The Algona Upper Des Moines from Algona, Iowa on September 29, 1936 · Page 2
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The Algona Upper Des Moines from Algona, Iowa · Page 2

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Algona, Iowa
Issue Date:
Tuesday, September 29, 1936
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Page 2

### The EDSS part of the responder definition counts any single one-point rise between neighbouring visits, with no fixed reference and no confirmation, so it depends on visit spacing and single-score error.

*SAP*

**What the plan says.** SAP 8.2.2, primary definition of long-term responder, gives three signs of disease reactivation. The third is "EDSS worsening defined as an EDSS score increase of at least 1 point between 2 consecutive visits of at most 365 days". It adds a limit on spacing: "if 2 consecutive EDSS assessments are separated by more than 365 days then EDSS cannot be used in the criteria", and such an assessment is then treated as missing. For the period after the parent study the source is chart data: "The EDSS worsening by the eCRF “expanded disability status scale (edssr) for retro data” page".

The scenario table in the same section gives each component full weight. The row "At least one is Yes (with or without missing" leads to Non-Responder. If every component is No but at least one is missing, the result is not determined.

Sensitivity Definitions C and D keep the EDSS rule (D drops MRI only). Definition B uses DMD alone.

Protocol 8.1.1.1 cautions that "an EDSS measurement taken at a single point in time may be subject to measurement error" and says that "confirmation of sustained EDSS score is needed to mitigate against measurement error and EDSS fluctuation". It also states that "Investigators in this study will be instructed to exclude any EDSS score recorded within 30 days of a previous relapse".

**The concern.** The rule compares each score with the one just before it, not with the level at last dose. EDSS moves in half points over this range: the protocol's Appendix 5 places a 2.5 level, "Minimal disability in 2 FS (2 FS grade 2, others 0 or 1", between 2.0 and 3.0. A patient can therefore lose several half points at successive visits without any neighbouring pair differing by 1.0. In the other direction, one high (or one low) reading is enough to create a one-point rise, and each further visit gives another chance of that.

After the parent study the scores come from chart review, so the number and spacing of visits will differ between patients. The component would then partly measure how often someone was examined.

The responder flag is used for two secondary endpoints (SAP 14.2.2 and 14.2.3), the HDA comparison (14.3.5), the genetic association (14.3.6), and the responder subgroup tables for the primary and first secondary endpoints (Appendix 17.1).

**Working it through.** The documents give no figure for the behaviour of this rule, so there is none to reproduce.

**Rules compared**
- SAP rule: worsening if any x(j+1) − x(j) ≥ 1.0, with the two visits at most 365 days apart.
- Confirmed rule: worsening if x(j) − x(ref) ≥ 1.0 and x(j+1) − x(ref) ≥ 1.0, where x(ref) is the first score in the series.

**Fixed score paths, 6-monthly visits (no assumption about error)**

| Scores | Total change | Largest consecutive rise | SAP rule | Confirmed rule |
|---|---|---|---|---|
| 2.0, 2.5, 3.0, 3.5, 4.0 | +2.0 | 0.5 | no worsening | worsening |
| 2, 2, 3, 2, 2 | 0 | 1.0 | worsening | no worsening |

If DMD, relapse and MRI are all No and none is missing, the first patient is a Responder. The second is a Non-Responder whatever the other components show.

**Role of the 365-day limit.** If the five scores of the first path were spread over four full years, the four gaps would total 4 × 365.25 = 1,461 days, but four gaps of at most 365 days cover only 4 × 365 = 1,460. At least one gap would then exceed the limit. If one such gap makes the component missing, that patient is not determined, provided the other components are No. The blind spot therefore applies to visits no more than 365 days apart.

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The Algona Upper Bes Moines, Algona, Iowa, Sept. 29,1936 30 8'DOZEX BOYS' Brushed Wool A*. Sweaters Pull zipper front Fancy back Blue, gray, maroon. $1.65 value, at $1.00 HUB CLOTHIERS LOWE BROS. Prepared Wax 20c £ Pound F. S. NORTON &SON Prints Guananteed Fast Colors Full 80-square construction 15c Per Yard Regular price 22c HAWCOTT &OGG PALL FESTIVAL SPECIAL Frosted Malted 5c Made in our Counter Freezer BEHLMER'S "The Algonquin" 25c Ask about FREE regulation football with Puffed Wheat box tops. This Coupon Worth 10 Points ANDERSON'S Jack Sprat Food Store This Coupon and 29c entitles you to a 5-Lb. Box of JAYTEE Soap Chips BALDWIN IGA Food Market IGA Your I.G.A. Store FROSTED Cupcakes Dozen 20c Regular price 25c dozen WILSON'S BAKERY SUSAN MERGEN OF ST. JOE TO WED, OCT. 6TH Pre-Nuptial Shower On Sunday for Future Mrs. Reding St. Joe: Invitations have been issued this week for a pre-nuptial shower in honor of Miss Susan Mcrgen on Sunday, Sept. 27th, in the Academy hall in Whlttemore. Miss Mergen is a daughter of Mick Mergen of Whittemore. She will be the bride of Ralph Reding, the youngest son of Mr. and Mrs. Jas. Reding of St. Joe on Oct. 6. St Joe Card Party A card party, the first of the season, will be held Sunday, Sept 27th in St. Joseph's pariah hall. Mrs. John Friders and her circle will be in charge. Infant Baptized Mrs. John Reding and Infant daughter returned home from the I Fort Dodge Mercy hospital Sun- I day. The infant was baptized Mary | Ann Sunday in St. Joseph's Cathi olic church. Sponsors were Mr. and Mrs. John S. Reding. The John Redings just recently came from Germany and are now staying at the George Borman home. REVIEW OF RECENT MOVIE PICTURES Spring Filled Mattress Assorted colors to select from $12.75 FOSTER FURNITURE Men's 8-oz. Blue Denim, bib Overall Sizes 32 to 48 95c HUB CLOTHIERS t •••i^MM^H^HM^HHM^ Bargain Table Dishes Cooking Utensils Kitchen Tools Buy one item from this special table, then we give you one Mr. and Mrs. Henry Hermann are the parents of a baby boy born on Thursday. Laura Schaller who has spent several weeks at the Mike Reding home returned to her home south of Humboldt Sunday. Mr. and Mrs. Charles Plathe and Henry Fuhrmann were callers at the Mrs. John Fuhrmann home, northwest of Livermore Sunday. Mrs. John Friders and daughter, Herlinda and Mrs. Prosper Friders and daughter. Marlene, were callers at the Eugene Thul home west of Ottosen Tuesday afternoon. Mr. and Mrs. Nick Thilges left Friday for Watertown, South Dakota, to visit with the parents and other relatives of Mrs. Thilges. They plan to return home the middle of next week. Mr. and Mrs. Charles Berte and son, Francis, and Mrs. Susan Berte and Elizabeth returned home on Wednesday from a visit to Techny, Illinois, with Math Berte. He is a son of Mrs. Susan Berte. Mr. and Mrs. John Thill and family from Whlttemore, Mr. and Mrs. Louis Fuhrman from Algona, Mr. and Mrs. Charles Faber and family, Mr. and Mrs. Adolph Fuhr- HSniTaflA-KHr m* PaM» BcyiUtng and family and Betty Klein gathered at the John Fuhrmann home Thursday evening in honor of the Fuhrmanns' son, Henry, from Lindsay, Texas. "Alias Mary Dow" is a picture with an Improbable plot, too many overwrought emotions, and altogether too much gabbing on the part of Sally Eilers. Since her appearance in "State Fair", Miss Ellers has not been any too fortunate In pictures In xvhlch she has been cast "Alias Mary Dow" will not add anything to her prestige. The story starts out with the kidnaping of an infant, and the subsequent entry of Miss Eilers into the film as the fraudulent daughter of the couple, who lost the child, although the husband himself perpetrates the fraud to save his wife's life. In between scenes in the Cloudland dance hall, a beanery, and the elegant life of high society, Miss Eilers endears herself to the family that adopted her, and snares a rich husband, who in turn becomes a hero by hanging a good sock on the villain's chin in the final roundup. The plot was loose, the dialogue frayed at the edges, and the entire affair not too good an excuse for a picture, but it provoked some good laughs, so there must have been something to it. Batting av>rage—40 per cent. • • • When Dick Powell and Joan Blondell are teamed together in "Stagestruck", the combination of those two potent names naturally leads one to believe they are going to see something. Instead they are sadly disillusioned to find Joan playing <i part foreign to her nature, and Dick Powell miscast as a dance director, who dislikes all beautiful girls, but eventually falls for one from the west who came to New York to "make good." As might be expected, the little country girl gets her chance end saves the show, and all that tripe. There were a. few saving graces to the pictures, and none of them were any of the vocal numbers by Powell. Frank McHugh wasn't bad, and combined with the Yacht Club boys, gave the picture enough humor to pull it through. Perhaps the casting office had Dick and Joan under contract for one more picture, and in order to get something out of it threw them into "Stagestruck." As a reviewer, we felt more awstruck at the whole affair. Batting average—50 per cent » • • Algona theatre* are announcing their new pictures for the fall and winter season. In the moving picture Industry, fall is the signal for a new start Producers have signed up their stars for the coming year, portioned out their roles, and sometimes contracted for writers to prepare their stories or made deals whereby they adapt some material already written for the screen. When those details are completed, they embark on a campaign of booking or selling their total company product. Exhibitors contract for the entire output by companies and hence the beginning of a new set of films. Unfortunately, all of the output of each company is not first rate product The exhibitor has to buy the bad along with the good. He buys blindly, having very little knowledge as to what the films will be like, other than a general Idea of the stars lined up by each company for the various pictures. Film industry Is one of the greatest in the nation, one of the biggest money makers (for the producers, at least), and one of the most potent "closed corporation" affairs in the land. Generally speaking, there are only two kinds of motion pictures—those that entertain and those that educate. Sometimes a picture can db both; often, neither. To put one's finger on 'To Mary— With Love", Is not easy. We realize that critics everywhere have given the vehicle unreserved praise; it has packed theatres from coast to cosat. ^iml yet, "To Mary—With Love", the picture adapted from Richard Sherman's story is not all entertainment, nor is it exactly education. Warner Baxter in someiiow or other too old, too worn out look- ins, >•« impress your reviewer (wno is out-voted by su.ue of me nignest paid reviewers in the U. S.) ad a vivacious onuegroom. Myrna i^oy is more convincing, Tne picture, embellished with shots uum recent history, JDempsey vs. Tunney, Lind.,,.18 New York welcome, and the stock market crash, is not ordinary—it is far above that But as to whether or not it will remain with us as one ot the super pictures Is debatable. Perhaps Ufa uoes run as complex, perhaps it does have the un- uertone of suspense (which is a tribute to the picture) found in "To Mary—With Love." If so, the picture is then almost a too vivid panorama of every day human existence, and by that very fact instead of providing entertainment, which is a brightening or easing of life, it tends to leave i depressing effect To our good friend, Richard Sherman, no offense. Perhaps we need an occasional douse of depressing action to make us appreciate life all the more. "To Mary—With Love", has an excellent theme, well connected story and some good acting. And so, although we Join in congratulating Mr. Sherman on his first picture adaptation, we would not in honesty, give the picture four stars. We shall look forward, however, to more and better pictures. Batting average—75 per cent. "Seven Sinners" combines more train wrecks per reel than any other production we've ever seen, and it also offers some good acting, some clever dialogue, and an Edmund Lowe who seems to have taken a new lease on life In 'adapting himself to roles that Warren William or Bill Powell have skyrocketed to fame in similar pictures. "Seven Sinners" is mighty good entertainment and Constance Cummings .doesn't hurt the film a bit Lowe bets a French ace detective inspector $5,000 that he can solve a mysterious train wreck and murder first, and the bet Is on. Before the finish, several more train wrecks, and'one or two good fights, plus some clever sleuthing have kept the audience well entertained. Naturally, the man we lease suspect the French inspestor is the murderer. 'We are not familiar with English railroading, but we know that In • U. 8. nobody could uncouple the last car of a passenger train while it was on the fly. Otherwise, the plot is fairly logical, after you've seen It through. Gaumont-Brltlsh Alma are for the most part pretty good motion pictures, and although the Industry may not have reached the peaks of our own films, we cannot help but feel that their batting average is slightly better. Batting average on this one—75 per cent. Bernrce LimUey IB Guest at Shower Fentoiu Bemice Llndsey was the honoree at a pre-nuptlal miscellaneous shower at the Llrtdsey home on Wedn*"*iy afternoon. The time was t nt in guessing games and conversation. Mary Alice Gibbons sang a solo entitled "Honeymoon Hotel." Miss Lindsey received a number of lovely gift*. A delicious two course luncheon was served by the hostesses who were Mrs. J. A. Schwartz, Mrs. Claude Humphrey, Mrs. Dick Umsted, Mrs. Will Welsbrod and Mrs. E. A. Weisbrod, the latter of Whlttemore. There were 36 ladles present. Miss Undsey became the bride of N. B. North of Sioux City, on Saturday at four p. m. in the M. E. church. Rev. J. T. Snyder performed the ceremony. A reception followed I FREE GRAHAM'S Mrs. Joe Beitz. formerly Arlene Daniels, was honor guest at a shower at the Wyot Stott home Saturday afternoon. Alice Eighme entertained her Sunday School class of girls at the home of Mrs. Maude Hanna Saturday afternoon. Mrs. Jean Riebhoff, Eagle Grove and her son-in-law and daughter from Central City, visited at the Robert Cogdill home Friday, Mrs. Wm. Bleich, Sr., has been on the sick list the past week at the home of her son, R. A. Blecih. Mrs. Bleich is 93 years of age. Mr. and Mrs. M. E. Poihemus have received news of the birth of a grandson, born to Mr. and Mrs. Warren Poihemus at Iowa City on Sept. 20. The Presbyterian Mite society meets Wednesday at the home of Mrs. H. W. Trainer. Mru. W. H. Vogel and Mrs. Walter Sorenson are assisting hostesses. Mrs. Wyot Stott. Mrs. L. A. Boettcher and Mrs. G. E. Brace took their mother. Mrs. Tressie Ringsdorf to Mapleton, Minn., where she visited her son, Roni, until Sunday. Mr. and Mrs. Jepson and daughter, Cedar Falls and Mr. and Mrs. Harold Rehbock, Tacoma, Washington, visited Thursday at the W. j O. Hulln home. They are Mrs. Hulin's parents and her cousins. Mr. and Mrs. Burton Isenberger brought J. O. Isenberger home last week Tuesday. He had spent a couple of weeks with them at their •M-to-QM'Motnes:. The Burton Isenbergers returned home Thursday. Mr. and Mrs. Cecil Godfredson and the Charles Olsons entertained at a birthday dinner Sunday for Mr. and Mrs. N. M. Godfrodson. Mr. Godfredson's birthday was last Thursday and Mrs. Godfredson's on Saturday. Their daughter, Grace and son Edward, were also guests. CUMMINGS 5c TO $1.00 Special Wednesday and Thursday only Special CHOCOLATE DROPS 7C Per Pound Annex SPECIAL Aay »4*88 silk dress in the ANli£X, full Fall limes, all flues and colors, unrestricted choice of the efcop— $4.39 CHRISCHILLES & HERBST ANNEX 2-Cell Flashlight Complete with Battery 24c Regular price 39c KOHLHAAS & SPILLES No. 2 Kerosene LANTERN $1.19 Regular price $1.60 KOHLHAAS & SPILLES \ / Notice of Probate of Will STATE OF IOWA. KOSSUTH COUNTY, ss. In District Court, September term, 1936. No. 4193. To All Whom It May Concern: You Are Hereby Notified, That an Instrument of writing purporting to be the last Will and Testament of August C. Becker, Deceased, dated June 10, 1935, having been this day filed, opened and read, Saturday, the 3rd day of October, 1936, is fixed for hearing proof of same at the Court House in Algona, Iowa, before the District Court of said County, or the Clerk of said Court; and at nine o'clock A. M., of the day above mentioned all persons interested are hereby notified and required to appear, and show cause if any they have, why said instrument should not be probated and allowed as and for the last Will and Testament of said deceased. Dated at Algona, Iowa, September 4, 1936. KATHERINE Me EVOY, Clerk of District Court. AUMA PEARSON, Deputy HUTCHISON & HUTCHISON 37-38-39 TheMan About Town Soya At last, dear readers, the secret Is no more concerning Andy Anderson's favorite fishing lake in Minnesota. Andy drives the car to the shore of the lake and does his fishing sitting on the running board depriving himself of that frontier type of roughness sought by the urdent angler . , . Well, I've always wondered what that dog was good for since the first day Hi brought him home," were Helen' White's elated words as the family dog was crowned grand champion in the show class . . . Dutch Swanson sawed on a board a long time without much success in his efforts at aiding in the pre-ceremonles of the field day. Not until a co-worker called his attention to the saw which was upside down did Dutch, the novice builder, make headway with his cutting . . . Girls were out Saturday with cellophane raincoats which cover the head and body, leaving nothing exposed but face and calves. The funny looking thingn are entirely transparent, too . . . Borne high school footballer thould study the last line of a verse on the north wall of the gym which reads, "But how you played the frame" and thereby gave a repetition of a fifteen yard loss plus a ten yard setback In the EmmeU- hurg game at a crucial stage . . . Fishing at the dam, Al Spongberx got a atrike. Running wild with the line and bobber was too much for the excited Guy Stokes, an onlooker, who did a mock political speech with a cigar thrown in for the privlege of landing the fighting pickerel. . . Kyealght varies in $1.00 Pound Liggett'* Assorted CHOCOLATES All your favorite fruit nut. Cherry combination and cream centers. 49c Per Pound K. D. JAMES people according to a car load of young men who watched the fast stock train go by. One Insists the cars were all of the box type while three others insist a great number of them wers stock cars and the one couldn't see the slats so swift was the speed of the train. Inside elments may affect the eyes In this case . . . Harry Holmes, visiting Canada, couldn't buy any of his favorite so he brought home a plug of the Dominion's best seller, a dark stout chew. Beware! chew-borrowing golfers. . . Danger lurks on the roof of the present post office building where kids have repeatedly broken radio aerials. In chasing and playing they trip over the wires which range a foot or so from the roof. Only a miracle can save n Hid from tripping and falling over the aide of the building to the cement walk and death . . . 8l«p- man, pitching for the Academy Friday in a game with Bancroft got 13 strikeouts In the seven Innings of ball but as many miscues by his mates afield cost the five to one loss ... By hi* own admission the junior editor wagered against Minnesota, his alma mater, on odds. Although the stakes were near negligence it serves him right for failure to stick by a winner until It starts to falter . . .Eddie Solfert waj showing an old keepsake, a picture of his school room with student and teacher taken thirty years ago In the first grade of the old Central Building. "How do you remember those kids of five"? asked Eddie . . . Algona isn't a bad place to live in according to three of this year's baseball team. Weeks after the close of the season they stay on, but their true vanity keeps them from telling the truth. It is not the town as much as It U three girls, interesting and entertaining . . . Meeting Attorney Helmuth Miller is always a pleasure. His big round eyes literally smile at you, revealing the all-friendly char' Hcter behind them. HOT - ELECTRIC MAID Doughnuts Dozen 20C Regular 25c doz. See them made while you wait. ALGONA BAKERY CUMMINGS 5c TO $1.00 Special Wednesday and Thursday only 18x36 TURKISH TOWELS Special lOc Each 19c Klenza Tissue White or pink. 200 sheets. Soft absorbent for removing creams. 13c K. D. JAMES The Rexall Store. Cascade Vellum STATIONERY 72 sheets and 48 envelopes 49c K. D. JAMES JOE BLOOM FALL FESTIVAL SALE Wednes.-Thursday omly 30x31 TIRES $3.49 4-Ply COAST TO COAST STORES Joe Bloom Men's Fancy HOSE 15c value 10c Pair 6 Pair for 55c The BEN FRANKLIN Store W. V. BUTLER, Owner SCHOOL HOSIERY for Children First quality, long wearing school Hose 3 colors to choose from. Pair 13c 2 Pairs 25c GRAHAM'S Felt Base MATS 24x30 inches, each 18x36 inches 4 £«* each IOC or 2 for 25c The BEN FRANKLIN Store W. V. Bt'TLEK, Owner KRESENSKY ' S 75 811k and Fine Wool DRESSES The best of the season's styles Regular price $8 to $10 W«dac«4*r-Th«ni. only $6.60 Every dress a new and exclusive style Men' Dress Shirts Regular $1 value 79c 2 for 11.50 STEELE'S CUMMINGS 5c TO $1.00 New Fall Felt HATS 98c BLANKET SALE Large size double bed Blankets Wedoeadajr • Thursday Each $1.49 Two for $2.85 GRAHAM'S Free! With every Aladdin Lamp One parchment Shade KOHLHAAS 4k SPILLES BRIARDALE COFFEE Regular value 35c pound 24c Pound MOE& SJOGREN Fancy f IlLOW GASES White and colored Hand embroidery 69c Pair The BEN FRANKLIN Store W. Y. BUTLER, Owner Here is ft Real Special for housecleanlng 10% Discount on all PAINTS for Woodwork, Walls and Floors RICHARDSON'S Extra Special for Fall Festival Sent. 80-October 1 A big washable FLOOR MOP with Removable Duster Wide spread for large areas, only 79c RICHARDSON'S f LACE PANELS 45-in. to 50-in. French ecru 2£ yds. long $1.39 CHRISCHILLES & HERBST Large size Heavy Duty Eveready Batteries $1.29 NELSON HARDWARE 10% DISCOUNT Dexter and Automatic Washing Machines Perfection and American Oil Heaters KOHLHAAS & SPILLES